this is from wiki "In particle physics, supersymmetry (SUSY) is a proposed extension of spacetime symmetry that relates two basic classes of elementary particles: bosons, which have an integer-valued spin, and fermions, which have a half-integer spin.[1] Each particle from one group is associated with a particle from the other, called its superpartner, whose spin differs by a half-integer. In a theory with perfectly unbroken supersymmetry, each pair of superpartners shares the same mass and internal quantum numbers besides spin - for example, a "selectron" (superpartner electron) would be a boson version of the electron, and would have the same mass energy and thus be equally easy to find in the lab."


    however as noted no super symmetry particles have been observed.

    SUSY is SU(5)* SU(3)*SU(2)*U(1) the SM group is SU(3)*SU(2)*U(1) so all your standard model particles become super symmetric particles on the Susy scale.

    sticking to the standard model however here is a break down

    hope this helps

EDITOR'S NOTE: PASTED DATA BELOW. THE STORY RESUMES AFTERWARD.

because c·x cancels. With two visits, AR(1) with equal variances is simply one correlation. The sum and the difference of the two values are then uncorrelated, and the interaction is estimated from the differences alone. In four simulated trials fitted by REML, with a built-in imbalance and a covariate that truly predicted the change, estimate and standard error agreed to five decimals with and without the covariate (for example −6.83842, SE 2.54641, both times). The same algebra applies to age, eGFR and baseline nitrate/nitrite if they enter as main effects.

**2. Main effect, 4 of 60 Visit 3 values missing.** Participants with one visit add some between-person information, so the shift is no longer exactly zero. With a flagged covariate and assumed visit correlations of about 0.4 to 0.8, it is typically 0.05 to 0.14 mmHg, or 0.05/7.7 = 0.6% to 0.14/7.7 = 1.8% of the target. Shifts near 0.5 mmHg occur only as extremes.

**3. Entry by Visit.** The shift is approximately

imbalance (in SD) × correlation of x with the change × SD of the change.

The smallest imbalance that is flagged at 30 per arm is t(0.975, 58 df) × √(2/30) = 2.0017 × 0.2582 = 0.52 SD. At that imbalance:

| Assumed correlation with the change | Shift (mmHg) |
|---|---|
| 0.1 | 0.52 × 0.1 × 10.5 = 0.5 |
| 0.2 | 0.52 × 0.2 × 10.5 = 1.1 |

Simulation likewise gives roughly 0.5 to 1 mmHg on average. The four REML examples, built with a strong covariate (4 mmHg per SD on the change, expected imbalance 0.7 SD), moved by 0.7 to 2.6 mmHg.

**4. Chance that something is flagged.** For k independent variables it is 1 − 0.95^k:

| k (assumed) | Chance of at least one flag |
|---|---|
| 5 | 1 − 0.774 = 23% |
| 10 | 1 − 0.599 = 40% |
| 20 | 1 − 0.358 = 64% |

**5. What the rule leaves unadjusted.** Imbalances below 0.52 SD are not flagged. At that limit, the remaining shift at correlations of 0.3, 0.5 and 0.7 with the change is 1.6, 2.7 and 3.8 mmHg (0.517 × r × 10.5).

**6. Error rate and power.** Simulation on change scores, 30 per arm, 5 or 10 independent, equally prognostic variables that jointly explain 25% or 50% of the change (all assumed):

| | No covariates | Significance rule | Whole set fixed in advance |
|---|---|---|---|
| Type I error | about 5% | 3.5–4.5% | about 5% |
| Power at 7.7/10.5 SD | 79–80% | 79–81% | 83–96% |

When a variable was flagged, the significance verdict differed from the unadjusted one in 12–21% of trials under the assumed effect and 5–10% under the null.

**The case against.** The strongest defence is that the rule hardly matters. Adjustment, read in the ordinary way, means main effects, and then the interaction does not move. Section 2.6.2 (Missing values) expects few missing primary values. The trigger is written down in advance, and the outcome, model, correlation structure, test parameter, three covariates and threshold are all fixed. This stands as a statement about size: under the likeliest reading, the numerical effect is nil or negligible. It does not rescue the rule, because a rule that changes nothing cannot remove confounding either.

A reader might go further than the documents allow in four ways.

edit forgot to note one other key problem
    "In particle physics, an elementary particle or fundamental particle is a particle whose substructure is unknown, thus it is unknown whether it is composed of other particles.[1] Known elementary particles include the fundamental fermions (quarks, leptons, antiquarks, and antileptons), which generally are "matter particles" and "antimatter particles", as well as the fundamental bosons (gauge bosons and Higgs boson), which generally are "force particles" that mediate interactions among fermions.[1] A particle containing two or more elementary particles is a composite particle."


    S0(10)*SU(5)*SU(3)*SU(1)*U(1), the SU(10) portion is esentially the Higg's sector, however it requires Higg's bosons of mass values we have not yet observed. Such as 54 Higg's 78 higg's 45 higg's, 154 higg's. There are numerous Higg's field variations and we so far have only observed the 126 Higg's with certainty. So the S0(10) group is uncertain at this time. However it essentially is involved on when particles first gain mass. The Higg's sector has a seesaw mechanism so does SO(10) There is numerous SuSY(10) and non SUSY (10) models and variations here is a review of them